This month we’re going to talk about a subject you’re likely familiar with and a few others that might just surprise you a bit. We’re going to talk about the growth mindset: the belief that talent can grow with time and experience; that skills are just starting-points that can be enhanced with the right amount of effort and practice. Riders with a growth-mindset know their potential isn’t fixed, thrive on challenges, and love to stretch outside their comfort zone. But you probably already knew that…
What you might not know is that not long ago it was thought the human brain finished growing early in life, but modern imaging technology has proven that our brains are actually quite capable of growing well into adulthood! Regardless of whether it’s learning to ride a horse or speak a new language, your brain is capable of growing just like you are. This is called neuroplasticity and has provided scientific proof that the growth-mindset is real.
Your brain has billions of neurons, each with thousands of connections to other neurons. They meet at synapses and communicate via neurotransmitters which ultimately create your skills and behaviors. Every time you have a new experience your brain creates new connections between them, and when you have that same experience again, your brain strengthens those connections. In time, these connections become wired together, much like a forest path that gets more defined over time. Eventually these wired-connection allow skills and behaviors to become automatic (muscle memory) because when one fires, so does the other. In other words, wired together and fired together.
So, what does neuroplasticity have to do with the growth mindset? Well, overcoming emotional challenges like doubt, defeats, or disappointments is a skill, and like any skill, you can improve it by simply practicing and learning to wire the correct neurons together…but in order for that to happen, you much first overcome something called the anxiety cycle.
The anxiety cycle works like this: When you avoid something scary your brain releases a surge of relief that makes you feel better, which increases the likelihood of your brain telling you to avoid other scary things in the future. Every time you avoid something scary and survive, your brain links together more neurons that strengthen that habit, even if the scary thing isn’t dangerous (like backing up a trailer). Before long, the anxiety-cycle creates neural connections that make you avoid situations that might seem scary. Every time you avoid one and survive, your brain says, “Yay, let’s always do that!” Eventually it becomes a habit because your brain wires scary and avoidance together.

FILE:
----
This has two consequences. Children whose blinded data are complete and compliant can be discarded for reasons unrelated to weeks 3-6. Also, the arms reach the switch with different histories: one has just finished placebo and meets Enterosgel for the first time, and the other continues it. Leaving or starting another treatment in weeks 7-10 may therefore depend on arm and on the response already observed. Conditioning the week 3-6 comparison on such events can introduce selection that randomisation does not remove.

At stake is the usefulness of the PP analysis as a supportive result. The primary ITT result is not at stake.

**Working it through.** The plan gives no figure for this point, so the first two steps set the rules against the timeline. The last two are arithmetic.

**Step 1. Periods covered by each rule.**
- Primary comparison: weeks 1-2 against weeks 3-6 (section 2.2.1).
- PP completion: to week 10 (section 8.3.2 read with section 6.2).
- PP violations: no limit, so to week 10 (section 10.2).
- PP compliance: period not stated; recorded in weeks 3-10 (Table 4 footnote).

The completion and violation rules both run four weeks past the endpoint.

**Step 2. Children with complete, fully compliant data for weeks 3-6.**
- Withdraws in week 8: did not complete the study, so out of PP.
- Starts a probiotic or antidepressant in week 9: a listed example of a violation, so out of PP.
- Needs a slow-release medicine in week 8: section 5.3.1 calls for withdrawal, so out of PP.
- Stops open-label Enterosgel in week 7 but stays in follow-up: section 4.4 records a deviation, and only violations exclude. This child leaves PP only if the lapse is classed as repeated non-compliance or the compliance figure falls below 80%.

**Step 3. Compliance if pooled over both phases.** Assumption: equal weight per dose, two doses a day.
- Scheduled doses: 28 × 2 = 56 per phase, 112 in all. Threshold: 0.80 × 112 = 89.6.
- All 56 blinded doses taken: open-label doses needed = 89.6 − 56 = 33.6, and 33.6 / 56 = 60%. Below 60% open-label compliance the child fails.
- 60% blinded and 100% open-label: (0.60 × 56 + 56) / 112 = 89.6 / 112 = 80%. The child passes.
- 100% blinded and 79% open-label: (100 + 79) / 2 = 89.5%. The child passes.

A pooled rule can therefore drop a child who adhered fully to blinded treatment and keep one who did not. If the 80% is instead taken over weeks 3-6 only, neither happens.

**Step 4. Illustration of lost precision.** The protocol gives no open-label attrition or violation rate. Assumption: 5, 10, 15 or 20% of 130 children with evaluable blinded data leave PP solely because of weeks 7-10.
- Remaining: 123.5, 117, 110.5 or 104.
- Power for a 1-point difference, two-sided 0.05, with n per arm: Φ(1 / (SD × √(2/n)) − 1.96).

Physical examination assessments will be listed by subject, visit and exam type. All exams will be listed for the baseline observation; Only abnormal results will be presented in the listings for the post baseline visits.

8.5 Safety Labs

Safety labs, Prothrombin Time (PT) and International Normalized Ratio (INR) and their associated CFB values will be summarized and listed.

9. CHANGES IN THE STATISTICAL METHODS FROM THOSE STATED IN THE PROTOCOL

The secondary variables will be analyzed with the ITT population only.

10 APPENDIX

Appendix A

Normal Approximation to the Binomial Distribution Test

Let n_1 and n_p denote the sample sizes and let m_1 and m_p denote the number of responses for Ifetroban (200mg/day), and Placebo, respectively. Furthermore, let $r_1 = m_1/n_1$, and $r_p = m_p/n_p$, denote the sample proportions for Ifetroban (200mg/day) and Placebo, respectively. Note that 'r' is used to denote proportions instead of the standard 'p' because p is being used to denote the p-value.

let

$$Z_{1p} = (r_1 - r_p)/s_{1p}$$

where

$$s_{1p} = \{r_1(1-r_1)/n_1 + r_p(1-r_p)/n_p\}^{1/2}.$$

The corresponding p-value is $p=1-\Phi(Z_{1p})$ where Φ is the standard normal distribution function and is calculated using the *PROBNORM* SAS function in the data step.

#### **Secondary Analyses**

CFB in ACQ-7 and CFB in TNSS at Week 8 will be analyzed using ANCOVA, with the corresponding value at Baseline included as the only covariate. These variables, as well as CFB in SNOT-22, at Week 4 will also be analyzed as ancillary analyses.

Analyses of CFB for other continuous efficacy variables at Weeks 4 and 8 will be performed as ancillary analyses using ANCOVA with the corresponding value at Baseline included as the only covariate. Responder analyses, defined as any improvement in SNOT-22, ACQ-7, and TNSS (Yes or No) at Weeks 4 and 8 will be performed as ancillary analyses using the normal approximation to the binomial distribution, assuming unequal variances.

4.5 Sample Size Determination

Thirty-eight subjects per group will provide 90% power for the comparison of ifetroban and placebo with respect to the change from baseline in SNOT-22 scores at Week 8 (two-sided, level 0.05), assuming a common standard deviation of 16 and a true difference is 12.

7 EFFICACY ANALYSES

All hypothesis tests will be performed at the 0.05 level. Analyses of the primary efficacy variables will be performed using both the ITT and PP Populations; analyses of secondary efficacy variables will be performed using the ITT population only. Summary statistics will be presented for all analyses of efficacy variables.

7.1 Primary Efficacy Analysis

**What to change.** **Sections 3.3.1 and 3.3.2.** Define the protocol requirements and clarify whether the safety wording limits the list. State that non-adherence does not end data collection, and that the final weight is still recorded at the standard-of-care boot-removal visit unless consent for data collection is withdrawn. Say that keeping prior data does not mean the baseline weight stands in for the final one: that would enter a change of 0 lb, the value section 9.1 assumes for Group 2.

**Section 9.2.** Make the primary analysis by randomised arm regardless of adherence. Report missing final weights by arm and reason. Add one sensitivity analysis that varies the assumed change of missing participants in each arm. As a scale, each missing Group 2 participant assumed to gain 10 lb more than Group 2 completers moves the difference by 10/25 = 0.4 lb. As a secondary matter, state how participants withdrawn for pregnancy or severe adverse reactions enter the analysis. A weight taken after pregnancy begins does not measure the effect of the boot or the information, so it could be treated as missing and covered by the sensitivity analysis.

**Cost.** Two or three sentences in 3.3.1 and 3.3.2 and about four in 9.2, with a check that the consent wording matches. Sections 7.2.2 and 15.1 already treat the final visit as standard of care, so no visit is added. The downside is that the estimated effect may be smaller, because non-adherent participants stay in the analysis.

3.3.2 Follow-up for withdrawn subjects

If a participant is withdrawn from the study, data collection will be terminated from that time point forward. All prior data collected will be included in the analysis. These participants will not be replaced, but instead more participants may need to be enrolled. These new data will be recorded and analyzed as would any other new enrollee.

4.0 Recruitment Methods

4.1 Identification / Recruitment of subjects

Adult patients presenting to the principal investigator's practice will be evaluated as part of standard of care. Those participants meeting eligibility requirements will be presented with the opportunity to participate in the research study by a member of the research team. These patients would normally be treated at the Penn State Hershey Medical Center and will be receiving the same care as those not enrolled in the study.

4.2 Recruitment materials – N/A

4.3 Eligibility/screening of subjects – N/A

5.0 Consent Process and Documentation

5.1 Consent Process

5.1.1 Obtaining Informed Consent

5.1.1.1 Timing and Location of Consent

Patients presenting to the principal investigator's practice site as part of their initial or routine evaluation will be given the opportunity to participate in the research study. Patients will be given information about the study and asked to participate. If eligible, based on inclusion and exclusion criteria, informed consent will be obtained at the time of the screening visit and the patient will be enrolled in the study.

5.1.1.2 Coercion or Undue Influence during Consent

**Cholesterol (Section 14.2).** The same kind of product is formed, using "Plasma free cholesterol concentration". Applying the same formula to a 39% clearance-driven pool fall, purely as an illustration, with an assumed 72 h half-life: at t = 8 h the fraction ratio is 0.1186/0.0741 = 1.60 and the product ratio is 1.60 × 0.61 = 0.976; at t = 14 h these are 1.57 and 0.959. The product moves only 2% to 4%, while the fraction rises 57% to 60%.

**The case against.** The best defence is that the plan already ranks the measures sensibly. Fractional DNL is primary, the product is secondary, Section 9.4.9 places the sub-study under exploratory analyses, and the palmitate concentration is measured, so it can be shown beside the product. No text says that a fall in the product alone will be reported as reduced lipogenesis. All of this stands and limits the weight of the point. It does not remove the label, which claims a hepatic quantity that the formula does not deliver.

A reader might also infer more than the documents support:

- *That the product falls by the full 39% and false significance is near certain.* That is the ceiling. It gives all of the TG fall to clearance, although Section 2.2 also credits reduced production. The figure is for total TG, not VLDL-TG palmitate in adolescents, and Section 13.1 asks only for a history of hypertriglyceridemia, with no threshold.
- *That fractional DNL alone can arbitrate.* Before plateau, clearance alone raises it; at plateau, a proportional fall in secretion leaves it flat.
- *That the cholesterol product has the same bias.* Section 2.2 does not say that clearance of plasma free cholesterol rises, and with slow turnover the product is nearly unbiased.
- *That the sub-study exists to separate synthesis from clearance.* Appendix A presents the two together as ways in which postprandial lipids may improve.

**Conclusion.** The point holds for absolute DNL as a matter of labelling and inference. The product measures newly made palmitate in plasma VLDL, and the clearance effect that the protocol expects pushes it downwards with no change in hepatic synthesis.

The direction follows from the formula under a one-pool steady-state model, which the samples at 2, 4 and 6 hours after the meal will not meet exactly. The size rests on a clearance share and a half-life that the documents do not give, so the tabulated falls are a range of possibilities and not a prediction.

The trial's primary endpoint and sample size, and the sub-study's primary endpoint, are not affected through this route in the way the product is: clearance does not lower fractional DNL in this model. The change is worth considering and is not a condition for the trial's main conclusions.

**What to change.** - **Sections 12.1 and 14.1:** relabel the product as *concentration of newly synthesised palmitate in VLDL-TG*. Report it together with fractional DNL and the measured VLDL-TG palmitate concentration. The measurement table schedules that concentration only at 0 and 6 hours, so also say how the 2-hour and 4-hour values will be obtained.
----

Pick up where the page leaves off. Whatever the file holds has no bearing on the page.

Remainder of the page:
The trick to overcoming the anxiety cycle is to simply do those things that feel a bit scary (just back-up the trailer already!). If you do them and don’t die (spoiler alert: you won’t) your brain says, “What a relief,” and will begin breaking the neural connections between scary and avoidance and begin building new connections between scary and safe. In the end, neuroplasticity is what helps you to break the anxiety cycle, and breaking the anxiety cycle is what helps you develop the growth mindset!
I hope you enjoyed this month’s Pressure Proof tip and are looking forward to more in the future. If you enjoy mental coaching please let me know. I’m offering a self-paced equestrian sport psychology online course starting in October and think you’d love it! Email me at [email protected] and I’ll send you more info!
Registration for the 2023 USEA Annual Meeting & Convention is now open! Join the USEA in St. Louis, Missouri, this Dec. 7-10 for a weekend of mingling with fellow enthusiastic eventers to partake in discussions about the future of the sport. This year’s event will include a keynote address by Dr. Temple Grandin, a world-renowned scientist and author, a celebration of champions at the Annual Awards Dinner, and more! The city of St. Louis also has so many opportunities to sight-see and explore.
The second and final day of competition at the 2023 USEF/USEA Developing Horse Eventing National Championships was all about precision as the 6-year-old CCI2*-S Championship competitors tackled both jumping phases and the 7-year-old CCI3*-S Championship pairs conquered Mogie Bearden-Muller’s cross-country track at Stable View in Aiken, South Carolina.
Equine Network is thrilled to have the support of the United States Eventing Association (USEA) for the third annual Horse Week event brought to you by Boehringer Ingelheim.
It was a busy day at Stable View Oktoberfest in Aiken, South Carolina as all FEI divisions and a few national divisions kicked off their competition weekend, including the 2023 USEF/USEA Developing Horse Eventing National Championships. Both the 6-year-olds and 7-year-olds got their chance to shine down the centerline at the start of the day, with the 7-year-olds also giving their best effort across Michael Vallaincourt’s show jumping track later this afternoon.